How to make readers pay for online content? The billion-euro question of modern publishing has more than one answer. Publishers have tried many tactics with various degrees of success. Some of them bet on exclusive niche content, others offer club membership with various perks, ask for donations or mix all approaches in appealing subscription bundles.
What most successful models seem to share is a well-articulated added value proposition. Journalists and media managers sometimes forget that paying readers have a very down-to-earth transactional approach to media.
The average reader expects something relevant, and immediate, in return for their investment - be it information that will help them make the right decision, crosswords or a free e-book.
Selling online subscription in Eastern and Central Europe is challenging but not impossible
Offering online subscription to readers in economically distressed markets like some of those in Eastern and Central Europe is particularly difficult but not impossible. In this article, I share my experience in incorporating educational content in the form of courses and series offered to online and offline readers of one legacy media.
The media organisation I work for is a typical legacy one. LIDOVE NOVINY, the oldest Czech newspaper, will celebrate 130 years in December. Not surprisingly, the printed version of the paper experiences long-term decline, whereas the online version LIDOVKY.CZ prospers.
Almost three years ago, LIDOVKY.CZ introduced a premium online subscription. Since then, we meticulously followed what type of content generates the so-called “conversions” of non-paying readers into paying ones.
Added value: Offering non-news quality content
Our team realised that one of the most successful lines of content was something we had developed much earlier in the printed paper:
The idea was simple - in addition to the traditional news stories, comments, and supplements we could offer added value by publishing regular non-news quality content. We began with English and German language courses and gradually expanded to preparatory courses for high school maths and literature exams, as well as basic financial and legal courses, historical series, etc. The content is prepared by outside experts but substantially edited by journalists. Each course or series lasts three to five weeks, and their parts are published daily with a special subscription offer sold for the duration of the project.
This model helped our paper perform above the circulation market averages for years. And most importantly, it worked online as well. Re-using the educational model for the web environment we enriched the content with audios, videos and picture galleries where suitable.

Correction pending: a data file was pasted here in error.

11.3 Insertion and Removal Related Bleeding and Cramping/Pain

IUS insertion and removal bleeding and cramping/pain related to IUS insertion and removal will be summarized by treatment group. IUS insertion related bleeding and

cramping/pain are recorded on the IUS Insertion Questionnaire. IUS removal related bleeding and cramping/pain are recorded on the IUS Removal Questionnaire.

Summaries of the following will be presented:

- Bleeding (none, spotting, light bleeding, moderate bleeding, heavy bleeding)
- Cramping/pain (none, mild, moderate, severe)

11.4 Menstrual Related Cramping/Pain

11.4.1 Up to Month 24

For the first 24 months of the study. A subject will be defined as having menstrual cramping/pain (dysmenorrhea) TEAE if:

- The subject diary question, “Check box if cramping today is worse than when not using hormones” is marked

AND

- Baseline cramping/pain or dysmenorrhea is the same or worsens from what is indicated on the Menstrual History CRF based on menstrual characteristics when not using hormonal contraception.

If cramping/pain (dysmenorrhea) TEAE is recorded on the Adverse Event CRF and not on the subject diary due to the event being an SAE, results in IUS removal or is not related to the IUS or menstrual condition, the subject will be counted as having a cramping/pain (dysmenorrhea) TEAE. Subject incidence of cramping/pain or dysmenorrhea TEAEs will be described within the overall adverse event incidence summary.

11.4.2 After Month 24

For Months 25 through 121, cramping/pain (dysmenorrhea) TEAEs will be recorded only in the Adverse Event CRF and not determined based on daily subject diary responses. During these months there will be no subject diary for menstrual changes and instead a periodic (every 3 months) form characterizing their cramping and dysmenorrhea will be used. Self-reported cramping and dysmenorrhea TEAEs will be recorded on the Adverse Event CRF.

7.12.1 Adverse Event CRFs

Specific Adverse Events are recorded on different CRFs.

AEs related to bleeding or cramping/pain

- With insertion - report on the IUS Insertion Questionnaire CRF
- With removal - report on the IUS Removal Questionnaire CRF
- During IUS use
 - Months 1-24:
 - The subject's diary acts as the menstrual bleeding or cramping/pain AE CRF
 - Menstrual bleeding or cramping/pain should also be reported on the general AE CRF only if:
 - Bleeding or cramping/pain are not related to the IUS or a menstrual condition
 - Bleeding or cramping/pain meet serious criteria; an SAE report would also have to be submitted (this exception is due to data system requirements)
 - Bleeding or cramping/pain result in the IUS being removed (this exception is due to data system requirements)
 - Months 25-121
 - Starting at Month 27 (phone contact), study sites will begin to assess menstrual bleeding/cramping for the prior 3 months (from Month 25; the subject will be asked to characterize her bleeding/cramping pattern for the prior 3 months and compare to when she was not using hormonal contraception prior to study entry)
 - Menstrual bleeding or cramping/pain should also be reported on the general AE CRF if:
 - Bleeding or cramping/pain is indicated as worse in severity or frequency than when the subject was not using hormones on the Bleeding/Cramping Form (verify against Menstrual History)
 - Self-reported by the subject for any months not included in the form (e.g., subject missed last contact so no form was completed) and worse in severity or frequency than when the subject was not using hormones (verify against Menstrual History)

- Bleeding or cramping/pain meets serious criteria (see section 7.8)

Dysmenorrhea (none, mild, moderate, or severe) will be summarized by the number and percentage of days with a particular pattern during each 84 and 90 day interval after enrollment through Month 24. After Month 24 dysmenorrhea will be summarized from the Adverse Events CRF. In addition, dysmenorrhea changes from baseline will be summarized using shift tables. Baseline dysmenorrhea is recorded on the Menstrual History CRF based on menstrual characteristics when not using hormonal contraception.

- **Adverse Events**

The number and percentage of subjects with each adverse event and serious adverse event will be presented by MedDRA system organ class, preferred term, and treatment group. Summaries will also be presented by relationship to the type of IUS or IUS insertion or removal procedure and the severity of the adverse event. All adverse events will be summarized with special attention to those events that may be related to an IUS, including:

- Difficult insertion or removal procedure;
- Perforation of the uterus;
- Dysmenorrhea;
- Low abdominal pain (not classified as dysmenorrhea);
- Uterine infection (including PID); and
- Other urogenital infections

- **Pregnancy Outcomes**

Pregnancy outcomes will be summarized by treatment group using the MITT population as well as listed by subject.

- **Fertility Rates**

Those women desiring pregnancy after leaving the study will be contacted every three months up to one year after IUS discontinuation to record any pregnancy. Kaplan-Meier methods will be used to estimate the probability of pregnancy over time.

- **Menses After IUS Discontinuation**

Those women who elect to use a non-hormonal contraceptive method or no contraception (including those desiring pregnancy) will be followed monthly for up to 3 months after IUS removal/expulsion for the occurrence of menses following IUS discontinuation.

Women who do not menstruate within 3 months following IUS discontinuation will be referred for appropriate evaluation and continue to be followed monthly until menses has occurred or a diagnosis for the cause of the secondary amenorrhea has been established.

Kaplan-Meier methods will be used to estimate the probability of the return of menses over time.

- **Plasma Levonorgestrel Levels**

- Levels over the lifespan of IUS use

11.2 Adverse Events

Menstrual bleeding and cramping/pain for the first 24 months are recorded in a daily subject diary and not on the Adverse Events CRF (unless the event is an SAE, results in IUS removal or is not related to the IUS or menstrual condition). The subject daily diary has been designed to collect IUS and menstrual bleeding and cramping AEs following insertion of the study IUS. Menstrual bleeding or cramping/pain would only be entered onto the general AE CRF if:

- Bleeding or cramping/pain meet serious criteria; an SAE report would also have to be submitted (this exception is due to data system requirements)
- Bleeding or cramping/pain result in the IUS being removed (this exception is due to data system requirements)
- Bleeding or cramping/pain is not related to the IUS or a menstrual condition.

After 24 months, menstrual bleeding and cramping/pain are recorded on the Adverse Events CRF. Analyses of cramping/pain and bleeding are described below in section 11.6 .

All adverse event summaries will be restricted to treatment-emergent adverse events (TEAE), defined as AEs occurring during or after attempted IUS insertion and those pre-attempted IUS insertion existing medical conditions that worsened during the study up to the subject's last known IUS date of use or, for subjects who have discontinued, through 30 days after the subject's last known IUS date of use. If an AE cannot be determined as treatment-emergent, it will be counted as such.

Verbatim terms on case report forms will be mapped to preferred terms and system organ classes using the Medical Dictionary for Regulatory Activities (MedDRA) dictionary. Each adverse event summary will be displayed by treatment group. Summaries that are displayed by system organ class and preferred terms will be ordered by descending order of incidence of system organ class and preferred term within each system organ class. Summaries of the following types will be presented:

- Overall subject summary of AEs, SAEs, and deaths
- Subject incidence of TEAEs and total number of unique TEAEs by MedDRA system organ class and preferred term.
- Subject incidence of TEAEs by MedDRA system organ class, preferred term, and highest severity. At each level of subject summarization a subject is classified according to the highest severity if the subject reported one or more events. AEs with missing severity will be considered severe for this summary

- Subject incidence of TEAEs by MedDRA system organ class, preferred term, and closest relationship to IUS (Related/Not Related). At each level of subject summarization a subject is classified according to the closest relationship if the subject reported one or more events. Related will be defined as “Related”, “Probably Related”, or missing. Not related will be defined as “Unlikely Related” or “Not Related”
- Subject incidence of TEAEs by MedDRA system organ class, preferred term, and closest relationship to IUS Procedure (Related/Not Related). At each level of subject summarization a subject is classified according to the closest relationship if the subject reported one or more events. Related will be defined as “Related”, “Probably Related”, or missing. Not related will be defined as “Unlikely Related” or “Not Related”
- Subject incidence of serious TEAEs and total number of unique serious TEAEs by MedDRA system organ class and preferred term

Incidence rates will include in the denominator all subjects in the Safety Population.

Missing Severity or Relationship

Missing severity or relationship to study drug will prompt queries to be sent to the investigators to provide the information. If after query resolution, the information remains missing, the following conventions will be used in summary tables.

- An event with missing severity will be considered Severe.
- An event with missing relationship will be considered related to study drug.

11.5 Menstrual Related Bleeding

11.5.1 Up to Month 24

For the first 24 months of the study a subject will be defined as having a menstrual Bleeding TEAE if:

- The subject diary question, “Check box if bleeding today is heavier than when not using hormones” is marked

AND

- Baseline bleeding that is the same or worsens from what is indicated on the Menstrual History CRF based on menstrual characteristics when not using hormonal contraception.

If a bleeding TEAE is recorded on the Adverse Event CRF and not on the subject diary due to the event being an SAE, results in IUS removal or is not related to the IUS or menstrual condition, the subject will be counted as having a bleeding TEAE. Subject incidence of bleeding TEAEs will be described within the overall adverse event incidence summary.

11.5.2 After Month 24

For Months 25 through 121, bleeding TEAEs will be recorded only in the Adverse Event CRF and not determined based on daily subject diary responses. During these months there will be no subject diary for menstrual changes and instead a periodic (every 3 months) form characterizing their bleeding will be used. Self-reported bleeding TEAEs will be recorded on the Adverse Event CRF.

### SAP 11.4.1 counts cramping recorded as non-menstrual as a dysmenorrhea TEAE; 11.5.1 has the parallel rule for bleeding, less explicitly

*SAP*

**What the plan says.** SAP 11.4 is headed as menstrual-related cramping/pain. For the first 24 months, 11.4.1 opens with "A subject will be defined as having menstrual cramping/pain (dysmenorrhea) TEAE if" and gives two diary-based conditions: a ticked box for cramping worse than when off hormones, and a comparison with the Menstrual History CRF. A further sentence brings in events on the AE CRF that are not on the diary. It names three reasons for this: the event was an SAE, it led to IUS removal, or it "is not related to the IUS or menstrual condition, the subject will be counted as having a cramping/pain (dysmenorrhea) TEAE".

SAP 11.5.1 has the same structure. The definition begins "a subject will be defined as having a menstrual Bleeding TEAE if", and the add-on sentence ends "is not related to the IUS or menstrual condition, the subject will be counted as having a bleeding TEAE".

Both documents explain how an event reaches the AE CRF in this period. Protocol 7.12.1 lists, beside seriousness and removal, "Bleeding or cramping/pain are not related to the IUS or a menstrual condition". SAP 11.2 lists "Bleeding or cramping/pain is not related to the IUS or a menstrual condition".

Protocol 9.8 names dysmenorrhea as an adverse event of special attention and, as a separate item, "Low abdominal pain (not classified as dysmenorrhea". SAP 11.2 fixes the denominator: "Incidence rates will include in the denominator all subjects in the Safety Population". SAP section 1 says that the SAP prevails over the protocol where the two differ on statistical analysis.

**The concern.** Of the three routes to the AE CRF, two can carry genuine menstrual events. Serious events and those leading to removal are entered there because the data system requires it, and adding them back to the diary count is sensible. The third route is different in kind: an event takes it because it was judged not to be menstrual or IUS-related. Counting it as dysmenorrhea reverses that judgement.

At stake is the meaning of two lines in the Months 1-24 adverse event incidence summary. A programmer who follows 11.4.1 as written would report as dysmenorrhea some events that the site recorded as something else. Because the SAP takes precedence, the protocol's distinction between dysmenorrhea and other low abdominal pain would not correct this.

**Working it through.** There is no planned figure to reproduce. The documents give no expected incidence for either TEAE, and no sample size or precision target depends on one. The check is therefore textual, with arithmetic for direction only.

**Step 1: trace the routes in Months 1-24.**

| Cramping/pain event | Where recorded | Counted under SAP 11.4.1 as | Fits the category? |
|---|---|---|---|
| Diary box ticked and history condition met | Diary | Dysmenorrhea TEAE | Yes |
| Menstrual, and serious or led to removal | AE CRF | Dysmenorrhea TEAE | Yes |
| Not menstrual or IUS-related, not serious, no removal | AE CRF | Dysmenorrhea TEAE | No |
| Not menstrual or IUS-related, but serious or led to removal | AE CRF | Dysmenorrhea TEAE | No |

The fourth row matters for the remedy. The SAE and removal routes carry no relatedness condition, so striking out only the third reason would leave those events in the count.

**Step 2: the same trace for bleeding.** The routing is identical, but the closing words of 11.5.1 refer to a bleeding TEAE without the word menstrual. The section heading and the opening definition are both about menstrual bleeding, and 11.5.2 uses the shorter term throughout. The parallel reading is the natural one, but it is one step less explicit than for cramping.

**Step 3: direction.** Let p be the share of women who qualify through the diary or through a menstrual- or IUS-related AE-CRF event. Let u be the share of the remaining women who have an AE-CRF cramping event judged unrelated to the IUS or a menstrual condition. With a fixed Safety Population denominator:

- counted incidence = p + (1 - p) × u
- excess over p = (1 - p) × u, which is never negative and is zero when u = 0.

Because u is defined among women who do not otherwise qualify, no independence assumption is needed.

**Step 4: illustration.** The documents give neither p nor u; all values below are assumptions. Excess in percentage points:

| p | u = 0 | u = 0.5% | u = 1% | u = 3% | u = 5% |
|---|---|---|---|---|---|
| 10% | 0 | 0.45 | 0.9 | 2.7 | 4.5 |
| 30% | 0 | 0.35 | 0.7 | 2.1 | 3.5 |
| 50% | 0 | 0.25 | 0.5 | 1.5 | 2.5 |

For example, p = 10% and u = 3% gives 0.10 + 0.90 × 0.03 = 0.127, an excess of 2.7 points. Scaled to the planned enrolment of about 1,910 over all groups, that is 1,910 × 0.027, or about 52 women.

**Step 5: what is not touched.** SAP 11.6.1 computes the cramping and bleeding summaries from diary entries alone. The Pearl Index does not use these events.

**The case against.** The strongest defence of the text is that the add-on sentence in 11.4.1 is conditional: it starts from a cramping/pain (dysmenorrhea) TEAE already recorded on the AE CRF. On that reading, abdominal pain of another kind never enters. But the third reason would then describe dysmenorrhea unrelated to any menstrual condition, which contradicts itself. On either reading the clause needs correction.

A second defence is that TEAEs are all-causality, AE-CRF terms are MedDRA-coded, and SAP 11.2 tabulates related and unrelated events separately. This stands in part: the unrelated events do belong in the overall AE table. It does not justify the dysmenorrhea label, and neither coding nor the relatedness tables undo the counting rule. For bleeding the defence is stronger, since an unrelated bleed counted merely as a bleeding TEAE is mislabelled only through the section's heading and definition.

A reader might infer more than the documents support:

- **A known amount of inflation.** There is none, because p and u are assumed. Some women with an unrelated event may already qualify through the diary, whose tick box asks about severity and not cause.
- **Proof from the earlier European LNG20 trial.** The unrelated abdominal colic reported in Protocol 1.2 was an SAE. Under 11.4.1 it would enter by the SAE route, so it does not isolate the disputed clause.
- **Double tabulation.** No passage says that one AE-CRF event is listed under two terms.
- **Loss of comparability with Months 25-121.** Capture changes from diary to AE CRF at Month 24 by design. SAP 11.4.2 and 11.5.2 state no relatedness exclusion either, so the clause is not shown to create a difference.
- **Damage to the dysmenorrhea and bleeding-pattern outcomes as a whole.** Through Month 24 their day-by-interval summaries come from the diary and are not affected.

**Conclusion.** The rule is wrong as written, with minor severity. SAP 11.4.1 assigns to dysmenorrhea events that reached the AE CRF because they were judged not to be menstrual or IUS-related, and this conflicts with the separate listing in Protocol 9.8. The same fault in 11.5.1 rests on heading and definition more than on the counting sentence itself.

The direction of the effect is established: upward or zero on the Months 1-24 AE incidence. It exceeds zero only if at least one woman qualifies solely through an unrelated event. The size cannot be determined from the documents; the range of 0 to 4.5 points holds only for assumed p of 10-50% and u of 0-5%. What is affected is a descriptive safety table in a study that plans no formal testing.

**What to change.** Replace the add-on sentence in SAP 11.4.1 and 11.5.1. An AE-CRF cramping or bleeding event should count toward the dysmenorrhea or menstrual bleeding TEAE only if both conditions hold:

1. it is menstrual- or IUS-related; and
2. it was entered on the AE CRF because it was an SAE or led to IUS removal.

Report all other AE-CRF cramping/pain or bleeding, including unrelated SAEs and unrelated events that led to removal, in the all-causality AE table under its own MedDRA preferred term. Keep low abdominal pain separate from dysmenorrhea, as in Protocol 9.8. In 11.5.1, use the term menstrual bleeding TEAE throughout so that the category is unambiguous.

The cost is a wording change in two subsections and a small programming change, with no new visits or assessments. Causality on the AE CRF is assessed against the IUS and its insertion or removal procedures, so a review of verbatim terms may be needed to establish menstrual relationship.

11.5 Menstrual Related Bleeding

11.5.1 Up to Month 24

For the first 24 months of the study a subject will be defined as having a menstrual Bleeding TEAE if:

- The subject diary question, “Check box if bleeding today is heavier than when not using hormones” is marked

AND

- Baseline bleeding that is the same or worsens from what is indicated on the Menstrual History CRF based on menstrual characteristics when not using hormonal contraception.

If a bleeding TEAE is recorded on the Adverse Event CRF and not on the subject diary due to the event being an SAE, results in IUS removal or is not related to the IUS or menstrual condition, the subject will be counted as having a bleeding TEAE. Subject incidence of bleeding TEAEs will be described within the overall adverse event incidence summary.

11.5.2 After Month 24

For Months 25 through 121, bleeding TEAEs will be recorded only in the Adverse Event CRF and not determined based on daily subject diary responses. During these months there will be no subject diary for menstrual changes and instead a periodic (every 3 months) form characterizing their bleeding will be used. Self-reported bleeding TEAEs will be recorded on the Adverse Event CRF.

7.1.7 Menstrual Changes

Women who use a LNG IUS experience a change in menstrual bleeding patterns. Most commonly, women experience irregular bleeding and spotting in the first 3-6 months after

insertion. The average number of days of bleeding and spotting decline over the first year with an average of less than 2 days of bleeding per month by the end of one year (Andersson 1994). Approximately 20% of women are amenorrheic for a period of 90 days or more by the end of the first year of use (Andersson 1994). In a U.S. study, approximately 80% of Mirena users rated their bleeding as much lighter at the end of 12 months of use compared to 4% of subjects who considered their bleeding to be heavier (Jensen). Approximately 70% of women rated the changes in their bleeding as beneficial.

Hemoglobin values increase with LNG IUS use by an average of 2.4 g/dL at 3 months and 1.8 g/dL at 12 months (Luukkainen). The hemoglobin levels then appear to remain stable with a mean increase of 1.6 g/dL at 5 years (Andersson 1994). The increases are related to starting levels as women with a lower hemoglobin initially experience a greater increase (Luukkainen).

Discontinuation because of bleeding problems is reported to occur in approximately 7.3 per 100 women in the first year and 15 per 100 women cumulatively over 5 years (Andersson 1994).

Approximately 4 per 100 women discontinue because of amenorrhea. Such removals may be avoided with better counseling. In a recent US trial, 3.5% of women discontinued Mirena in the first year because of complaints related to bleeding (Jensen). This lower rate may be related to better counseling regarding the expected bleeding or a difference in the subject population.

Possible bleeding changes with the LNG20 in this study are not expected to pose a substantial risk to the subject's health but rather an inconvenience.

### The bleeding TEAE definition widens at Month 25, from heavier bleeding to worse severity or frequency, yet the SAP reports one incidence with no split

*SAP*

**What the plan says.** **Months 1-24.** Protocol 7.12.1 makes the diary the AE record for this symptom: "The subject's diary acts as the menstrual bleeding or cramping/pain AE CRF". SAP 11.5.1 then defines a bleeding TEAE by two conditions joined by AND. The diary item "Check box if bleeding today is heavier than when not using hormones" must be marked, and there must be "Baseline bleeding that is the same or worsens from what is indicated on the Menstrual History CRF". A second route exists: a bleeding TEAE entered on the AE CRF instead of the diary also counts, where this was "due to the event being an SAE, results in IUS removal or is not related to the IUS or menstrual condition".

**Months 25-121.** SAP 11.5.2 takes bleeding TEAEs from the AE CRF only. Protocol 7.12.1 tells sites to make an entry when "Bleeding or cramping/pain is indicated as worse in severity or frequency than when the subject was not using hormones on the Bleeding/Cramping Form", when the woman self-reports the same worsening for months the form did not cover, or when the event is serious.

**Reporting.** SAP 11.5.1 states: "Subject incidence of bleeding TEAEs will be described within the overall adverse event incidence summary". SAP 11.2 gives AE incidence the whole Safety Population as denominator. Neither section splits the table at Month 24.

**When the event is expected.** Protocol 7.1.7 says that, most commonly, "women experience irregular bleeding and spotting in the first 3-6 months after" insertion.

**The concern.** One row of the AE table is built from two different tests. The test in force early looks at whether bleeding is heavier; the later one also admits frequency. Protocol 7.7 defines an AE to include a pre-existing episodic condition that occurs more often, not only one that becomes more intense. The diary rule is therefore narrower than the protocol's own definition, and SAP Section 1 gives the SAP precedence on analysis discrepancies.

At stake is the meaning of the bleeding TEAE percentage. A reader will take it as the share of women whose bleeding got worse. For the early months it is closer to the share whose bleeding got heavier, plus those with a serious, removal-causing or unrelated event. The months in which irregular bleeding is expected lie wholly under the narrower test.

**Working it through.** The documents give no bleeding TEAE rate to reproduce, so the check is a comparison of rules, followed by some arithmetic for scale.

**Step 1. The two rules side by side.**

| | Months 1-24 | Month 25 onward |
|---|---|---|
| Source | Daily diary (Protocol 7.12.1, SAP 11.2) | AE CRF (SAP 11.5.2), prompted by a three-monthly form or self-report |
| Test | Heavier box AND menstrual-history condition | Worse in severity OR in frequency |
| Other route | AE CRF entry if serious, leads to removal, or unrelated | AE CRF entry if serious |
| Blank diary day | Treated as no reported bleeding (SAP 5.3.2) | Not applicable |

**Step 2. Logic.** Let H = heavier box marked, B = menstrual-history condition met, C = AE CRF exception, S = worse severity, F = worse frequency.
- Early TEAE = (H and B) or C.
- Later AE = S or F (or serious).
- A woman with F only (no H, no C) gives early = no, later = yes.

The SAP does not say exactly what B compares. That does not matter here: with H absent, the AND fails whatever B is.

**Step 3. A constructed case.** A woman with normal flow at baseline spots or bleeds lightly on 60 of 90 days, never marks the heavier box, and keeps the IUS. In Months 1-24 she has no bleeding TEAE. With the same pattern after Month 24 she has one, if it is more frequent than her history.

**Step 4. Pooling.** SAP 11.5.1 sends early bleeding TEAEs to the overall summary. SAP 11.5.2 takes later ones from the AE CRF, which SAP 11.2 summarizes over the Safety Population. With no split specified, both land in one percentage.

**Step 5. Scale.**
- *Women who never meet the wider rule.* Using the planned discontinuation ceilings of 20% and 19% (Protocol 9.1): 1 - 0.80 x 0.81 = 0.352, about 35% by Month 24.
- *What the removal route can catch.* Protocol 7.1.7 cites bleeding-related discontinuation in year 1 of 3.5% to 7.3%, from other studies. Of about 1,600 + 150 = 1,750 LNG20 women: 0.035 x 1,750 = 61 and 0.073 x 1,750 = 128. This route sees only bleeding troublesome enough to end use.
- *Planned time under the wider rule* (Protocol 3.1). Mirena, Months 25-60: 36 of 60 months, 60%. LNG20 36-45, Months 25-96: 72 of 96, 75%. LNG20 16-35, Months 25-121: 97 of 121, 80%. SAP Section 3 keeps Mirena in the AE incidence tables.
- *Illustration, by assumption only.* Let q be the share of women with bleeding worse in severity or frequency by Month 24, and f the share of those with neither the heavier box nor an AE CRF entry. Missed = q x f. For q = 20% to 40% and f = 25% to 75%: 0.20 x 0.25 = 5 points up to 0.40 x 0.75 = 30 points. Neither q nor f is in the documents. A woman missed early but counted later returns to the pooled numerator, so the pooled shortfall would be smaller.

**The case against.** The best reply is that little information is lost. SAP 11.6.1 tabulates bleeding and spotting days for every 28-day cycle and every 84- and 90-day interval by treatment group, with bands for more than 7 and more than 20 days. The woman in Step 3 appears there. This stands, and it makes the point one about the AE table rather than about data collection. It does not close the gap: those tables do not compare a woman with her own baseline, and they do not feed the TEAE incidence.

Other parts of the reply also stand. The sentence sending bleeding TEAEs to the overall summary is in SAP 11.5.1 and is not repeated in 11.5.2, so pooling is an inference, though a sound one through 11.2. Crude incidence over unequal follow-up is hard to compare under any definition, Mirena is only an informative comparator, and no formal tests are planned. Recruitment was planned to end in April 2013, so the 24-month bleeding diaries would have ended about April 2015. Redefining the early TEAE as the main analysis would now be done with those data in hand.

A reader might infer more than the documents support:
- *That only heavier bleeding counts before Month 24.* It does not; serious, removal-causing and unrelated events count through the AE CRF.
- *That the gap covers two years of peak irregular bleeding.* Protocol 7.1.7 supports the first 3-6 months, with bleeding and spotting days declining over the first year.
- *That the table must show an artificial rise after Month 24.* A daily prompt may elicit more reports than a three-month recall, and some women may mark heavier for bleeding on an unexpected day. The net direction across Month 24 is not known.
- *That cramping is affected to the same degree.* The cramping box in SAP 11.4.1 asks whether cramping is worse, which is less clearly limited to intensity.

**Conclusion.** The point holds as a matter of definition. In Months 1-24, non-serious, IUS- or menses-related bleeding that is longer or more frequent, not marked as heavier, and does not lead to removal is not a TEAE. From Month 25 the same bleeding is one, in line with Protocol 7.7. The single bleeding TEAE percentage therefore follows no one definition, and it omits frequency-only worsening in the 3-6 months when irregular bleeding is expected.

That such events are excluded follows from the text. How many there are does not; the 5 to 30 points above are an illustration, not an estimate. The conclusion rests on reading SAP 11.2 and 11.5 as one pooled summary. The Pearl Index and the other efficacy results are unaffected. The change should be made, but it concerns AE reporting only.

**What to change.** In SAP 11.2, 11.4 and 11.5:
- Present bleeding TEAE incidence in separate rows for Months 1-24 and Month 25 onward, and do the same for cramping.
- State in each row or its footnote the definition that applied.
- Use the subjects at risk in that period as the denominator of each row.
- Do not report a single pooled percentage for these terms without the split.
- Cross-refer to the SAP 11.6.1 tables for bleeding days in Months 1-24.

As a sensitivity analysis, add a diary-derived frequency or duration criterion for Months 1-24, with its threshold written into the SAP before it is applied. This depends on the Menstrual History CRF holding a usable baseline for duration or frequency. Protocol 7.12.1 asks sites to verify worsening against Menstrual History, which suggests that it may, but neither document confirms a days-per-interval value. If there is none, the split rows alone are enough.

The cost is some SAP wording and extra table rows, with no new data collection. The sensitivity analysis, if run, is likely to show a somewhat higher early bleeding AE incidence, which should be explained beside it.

We also realised that the online version of the courses and series had one additional advantage: some of them were long-tail content, i.e. they continued to generate subscriptions weeks and even months after publication.
Courses as a tool for attracting young journalists
During my latest assignment as a mentor, I came across another way to use education in media development. The Bulgarian human rights media MARGINALIA.BG carried on a successful course called “Young Marginalia. Digital media and human rights journalism” designed to achieve two main results: attracting young journalists as collaborators and boosting young audiences.
The program comprised two modules: educational course and practical fieldwork followed by a campaign to promote the content produced by the participants. In the first module, the enrolled participants, mostly journalism students, received training from the staff members in a series of lectures and workshops. In the fieldwork module, they reported from socially excluded areas. The resulting stories were published on Marginalia website and promoted on social media with great success.
In conclusion, offering added-value educational content and activities can be part of the recipe for sustainability of news media in difficult markets, increasing subscriptions and audience, and positively impacting local and national communities. Educational courses, furthermore, can help to inspire and cultivate the next generation of authors and readers.